Following my very basic, basic training, we marched out of the camp gates.  We do not know where we are going but we marched to the train station, roughly three miles from camp.

Lines of carriages, along with some open trucks, wait on the tracks surrounded by native Latvian’s.  Someone at the training camp must have known we were moving out before we did ourselves.  Without the aid of telephones, word of our marching orders went out to the village and surrounding farms.  Hundreds of people surrounded the railway, each calling out and crying for their boy.  Husbands, sons, nephews, cousins and fiancés, all were repented amongst our party and all had relatives fighting to say their goodbyes.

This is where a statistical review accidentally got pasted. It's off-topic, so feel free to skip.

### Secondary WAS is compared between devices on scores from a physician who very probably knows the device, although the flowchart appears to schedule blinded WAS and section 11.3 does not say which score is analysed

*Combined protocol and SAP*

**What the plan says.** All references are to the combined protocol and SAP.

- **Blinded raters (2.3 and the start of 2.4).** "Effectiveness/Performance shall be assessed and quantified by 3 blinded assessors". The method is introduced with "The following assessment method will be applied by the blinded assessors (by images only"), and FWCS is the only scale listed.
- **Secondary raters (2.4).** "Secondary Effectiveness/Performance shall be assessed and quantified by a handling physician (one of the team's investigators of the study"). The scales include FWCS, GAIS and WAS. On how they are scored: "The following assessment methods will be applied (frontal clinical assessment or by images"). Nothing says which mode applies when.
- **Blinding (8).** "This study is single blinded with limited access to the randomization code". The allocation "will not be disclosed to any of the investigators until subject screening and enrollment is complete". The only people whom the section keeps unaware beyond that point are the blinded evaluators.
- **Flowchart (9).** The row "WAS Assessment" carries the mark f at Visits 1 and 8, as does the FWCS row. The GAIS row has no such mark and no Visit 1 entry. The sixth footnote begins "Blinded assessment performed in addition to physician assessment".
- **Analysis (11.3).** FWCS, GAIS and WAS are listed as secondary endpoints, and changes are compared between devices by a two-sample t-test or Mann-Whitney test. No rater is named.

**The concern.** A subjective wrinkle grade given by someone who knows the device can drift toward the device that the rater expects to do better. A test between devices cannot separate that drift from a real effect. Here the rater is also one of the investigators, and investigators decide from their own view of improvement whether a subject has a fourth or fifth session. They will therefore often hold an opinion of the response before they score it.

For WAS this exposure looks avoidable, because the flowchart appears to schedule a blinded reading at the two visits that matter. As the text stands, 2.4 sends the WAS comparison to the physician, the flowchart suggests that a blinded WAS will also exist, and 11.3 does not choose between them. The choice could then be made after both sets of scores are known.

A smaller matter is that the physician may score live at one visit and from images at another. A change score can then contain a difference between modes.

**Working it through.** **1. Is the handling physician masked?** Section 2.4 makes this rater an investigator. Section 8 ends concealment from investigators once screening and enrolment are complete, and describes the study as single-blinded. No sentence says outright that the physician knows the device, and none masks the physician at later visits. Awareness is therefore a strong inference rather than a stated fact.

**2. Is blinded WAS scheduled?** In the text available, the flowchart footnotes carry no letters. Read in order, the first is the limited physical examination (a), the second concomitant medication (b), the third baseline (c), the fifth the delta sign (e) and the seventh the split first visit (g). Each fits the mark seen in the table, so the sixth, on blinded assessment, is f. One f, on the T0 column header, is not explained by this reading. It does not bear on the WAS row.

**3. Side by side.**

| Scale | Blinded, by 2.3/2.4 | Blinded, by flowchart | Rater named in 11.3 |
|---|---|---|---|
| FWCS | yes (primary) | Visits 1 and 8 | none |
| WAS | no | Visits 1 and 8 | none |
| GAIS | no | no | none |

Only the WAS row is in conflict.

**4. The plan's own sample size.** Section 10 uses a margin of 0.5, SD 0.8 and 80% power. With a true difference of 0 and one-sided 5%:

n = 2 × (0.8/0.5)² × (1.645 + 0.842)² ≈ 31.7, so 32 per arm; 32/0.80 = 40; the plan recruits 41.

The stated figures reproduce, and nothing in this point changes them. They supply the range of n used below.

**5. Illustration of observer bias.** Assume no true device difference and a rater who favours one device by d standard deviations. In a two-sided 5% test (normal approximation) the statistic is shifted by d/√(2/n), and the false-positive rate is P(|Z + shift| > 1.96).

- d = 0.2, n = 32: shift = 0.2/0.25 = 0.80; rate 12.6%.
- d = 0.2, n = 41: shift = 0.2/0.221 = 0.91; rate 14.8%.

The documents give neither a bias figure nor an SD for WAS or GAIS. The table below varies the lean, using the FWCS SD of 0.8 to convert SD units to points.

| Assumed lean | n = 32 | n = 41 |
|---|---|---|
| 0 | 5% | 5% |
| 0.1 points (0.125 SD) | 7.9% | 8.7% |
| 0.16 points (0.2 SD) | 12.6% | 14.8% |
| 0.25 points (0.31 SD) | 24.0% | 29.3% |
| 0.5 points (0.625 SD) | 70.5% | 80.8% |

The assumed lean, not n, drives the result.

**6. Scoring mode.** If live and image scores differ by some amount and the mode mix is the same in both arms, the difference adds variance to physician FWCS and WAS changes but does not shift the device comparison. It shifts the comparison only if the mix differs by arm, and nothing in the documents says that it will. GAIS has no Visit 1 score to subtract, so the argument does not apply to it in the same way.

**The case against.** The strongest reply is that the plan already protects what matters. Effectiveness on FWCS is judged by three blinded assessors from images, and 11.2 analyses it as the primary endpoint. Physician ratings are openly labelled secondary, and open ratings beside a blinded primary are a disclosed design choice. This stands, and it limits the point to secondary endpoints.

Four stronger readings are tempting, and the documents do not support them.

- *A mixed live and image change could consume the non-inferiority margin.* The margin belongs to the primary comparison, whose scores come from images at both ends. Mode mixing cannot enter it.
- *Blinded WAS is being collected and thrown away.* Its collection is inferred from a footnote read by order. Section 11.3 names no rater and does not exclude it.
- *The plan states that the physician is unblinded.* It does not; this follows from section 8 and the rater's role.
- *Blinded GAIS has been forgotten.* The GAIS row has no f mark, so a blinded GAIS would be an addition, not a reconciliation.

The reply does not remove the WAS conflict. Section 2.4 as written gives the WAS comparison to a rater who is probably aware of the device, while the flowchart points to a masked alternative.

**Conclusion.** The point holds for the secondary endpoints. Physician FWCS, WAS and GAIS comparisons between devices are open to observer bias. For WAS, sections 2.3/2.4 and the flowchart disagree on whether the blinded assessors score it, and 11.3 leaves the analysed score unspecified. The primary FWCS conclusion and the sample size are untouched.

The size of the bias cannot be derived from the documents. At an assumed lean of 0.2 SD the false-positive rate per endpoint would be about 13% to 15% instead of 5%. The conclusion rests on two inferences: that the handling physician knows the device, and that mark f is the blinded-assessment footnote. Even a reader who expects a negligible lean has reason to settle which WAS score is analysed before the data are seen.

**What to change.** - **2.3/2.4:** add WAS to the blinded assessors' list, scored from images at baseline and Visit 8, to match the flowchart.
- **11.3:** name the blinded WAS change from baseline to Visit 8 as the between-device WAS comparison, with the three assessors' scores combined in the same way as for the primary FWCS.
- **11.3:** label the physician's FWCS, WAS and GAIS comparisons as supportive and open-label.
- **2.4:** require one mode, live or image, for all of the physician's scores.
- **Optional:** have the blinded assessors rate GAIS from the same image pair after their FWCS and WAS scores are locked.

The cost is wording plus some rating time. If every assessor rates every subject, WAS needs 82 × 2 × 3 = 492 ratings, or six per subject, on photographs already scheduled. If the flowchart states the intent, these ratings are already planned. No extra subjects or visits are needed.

With some great difficulty, I eventually spot mother, along with my younger sister Valija. Neither my father, nor my little brother Vilnis, are anywhere to be seen but that does not mean they are not hidden somewhere within that crowd.  Regrettably, the dense throng of people make it impossible for me to get near to them.  I have to board the train without saying goodbye.

Our sergeants are keen to see us boarded quickly.  They prod, push and shout at us whilst all of the time looking behind them, hoping to see their own families I suspect.  After all, we are all Latvian boys under these uniforms.  We are all simple Latvian boys manipulated and manoeuvred at the will of outside forces.


Cloth Latvian flag to be warn on right arm of uniform

As teenagers, my generation did not have  None of us had a chance to improve our aim at before being dispatched to fight for our lives.